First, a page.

Most people if not everyone in the world has his/her dream motorcycle. It is exciting when you start riding your…Continue Reading ...
“Sales are contingent upon the attitude of the salesperson, not the attitude of the prospect”
This is a lesson I learned very quickly in my first year of ad sales. being a recent Saint Mary’s university grad and having just less than two years experience in ad sales, I quickly realized that the learning curve in sales is ongoing. knowing the customer, being consistent and persistent, and maintaining a positive attitude (especially towards clients) are some of the key lessons I have learned.
A bit of advice for all of you recent grads and ad boys and girls: don’t think you’ll learn everything you need to know in school or in a textbook.You may learn the basics that way- teamwork, theory, ad models, but the key to being successful in sales is to find a good mentor to continue learning.
My employer and mentor, Jeff brooks, once told me, “you have to make twenty-two calls a day to get five maybes, and out of those five maybes, you might get two sales”. This is another lesson that I would like to pass along tosalesnewcomers:thinkingeveryone will say yes, then getting discouraged when they don’t is counterproductive. knowing your customer starts with knowing yourself. Admitting your knowledge gaps (a hard concept to swallow) will tremendously improve how you interact with your clients.
One last piece of advice: clients know what they want and they usually have a vision in their head. It’s your job to work with them. You can give them advice along the way, but trying to change their vision entirely will only frustrate your client and discourage you if they resist your suggestions.Continue Reading ...
In today’s local economy we are experiencing declining labour market pools, an aging market and a shortage of skilled workers. Consequently, employers are looking for highly developed employees who can do the job coming out of the gate rather than looking at what they may have the potential of doing.
historically, interviews explored an applicant’s education, skills and experience. The wild card in the process came in determining that applicant’s fit with the organization, as well as their fit for the specific job for which they were being considered. The current trend we are seeing is employers asking about the “bona fide occupational requirements” of the job.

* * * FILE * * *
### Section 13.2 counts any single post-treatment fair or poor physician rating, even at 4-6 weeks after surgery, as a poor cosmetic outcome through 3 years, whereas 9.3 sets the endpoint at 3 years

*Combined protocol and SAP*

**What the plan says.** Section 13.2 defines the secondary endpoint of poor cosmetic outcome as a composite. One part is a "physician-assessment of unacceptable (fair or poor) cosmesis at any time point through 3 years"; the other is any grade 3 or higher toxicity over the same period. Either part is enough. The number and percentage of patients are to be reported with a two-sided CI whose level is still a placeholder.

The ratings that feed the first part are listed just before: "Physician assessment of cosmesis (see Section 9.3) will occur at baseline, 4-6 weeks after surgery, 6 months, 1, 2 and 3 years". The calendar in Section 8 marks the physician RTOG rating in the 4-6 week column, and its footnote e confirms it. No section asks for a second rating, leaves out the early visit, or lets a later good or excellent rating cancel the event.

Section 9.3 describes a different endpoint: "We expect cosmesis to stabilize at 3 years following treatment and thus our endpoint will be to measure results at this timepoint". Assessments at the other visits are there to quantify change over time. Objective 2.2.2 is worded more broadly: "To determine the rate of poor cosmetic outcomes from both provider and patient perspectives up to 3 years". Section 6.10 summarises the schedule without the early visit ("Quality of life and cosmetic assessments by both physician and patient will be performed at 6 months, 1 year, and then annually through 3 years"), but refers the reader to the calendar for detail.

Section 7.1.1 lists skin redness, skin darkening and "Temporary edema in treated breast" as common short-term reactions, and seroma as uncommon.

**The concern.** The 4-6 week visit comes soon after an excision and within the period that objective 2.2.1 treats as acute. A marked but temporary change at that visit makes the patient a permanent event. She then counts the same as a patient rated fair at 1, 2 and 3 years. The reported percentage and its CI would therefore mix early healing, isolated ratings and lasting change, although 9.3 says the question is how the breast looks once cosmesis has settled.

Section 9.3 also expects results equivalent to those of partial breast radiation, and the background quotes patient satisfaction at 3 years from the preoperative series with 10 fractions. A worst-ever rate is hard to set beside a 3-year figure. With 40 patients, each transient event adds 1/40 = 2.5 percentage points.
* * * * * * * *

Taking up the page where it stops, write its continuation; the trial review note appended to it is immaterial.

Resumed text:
bona fide occupational requirements are the qualities or attributes associated with a job that employers are allowed to consider when making hiring decisions.These qualities or attributes, when considered in other contexts, might constitute discrimination and breach the intent of the human rights Act.
Consider the following scenario: you hire an employee who will be required to regularly lift up to 50lbs only to have that new employee provide you with a doctor’s note indicating that they cannot, in fact, lift because of a medical condition.
If you found yourself in a situation like this, it would mostly likely be because the recruiter failed to ask about the applicant’s ability to carry out bona fide occupational requirements during the formal interview. Without confirming an applicant’s ability to meet those occupational requirements, employers risk experiencing scheduling issues, gaps in operations, and perceived favouritism. If not managed correctly, employers might also face costly human rights complaints.
In Nova Scotia there are 14 Prohibited Grounds of Discrimination; age, race, colour, religion, creed, sex, sexual orientation, physical or mental disability, irrational fear of contracting an illness or disease, ethnic/national/aboriginal orientation, family status, source of income, marital status, political belief or association with an individual or class of individuals.
Interview strategies should include bona fide occupational requirement questions. To be legal, those questions must directly tie the requirement- for example, a physical requirement- to the actual job duties as outlined within the job description. When formulated correctly, employees are bound to honestly answer bona fide occupational requirement questions, providing an assurance to the employer that they are making the best hiring decision, and alleviating the possibility of a human rights complaint.
Knowing and documenting the bona fide occupational requirements of the job, and respecting obligations set out within the human Rights Act, are necessary pillars of strong recruitment strategies and tools.Continue Reading ...
Delivering a positive customer experience is one of the top priorities for every business (or at least every business that wants to stay in business). however, the ways in which businesses deliver customer care has been shifting with the increase in online communication.
The customer experience is no longer limited to what happens at a retail location or at home behind closed doors.There are no closed doors any longer – social media has blown them wide open.
The customer experience happens largely online.Accordingto2012figuresfromThe huffington Post, 77% of b2C* companies and 43% of b2b** companies acquired customers in 2012 through social media.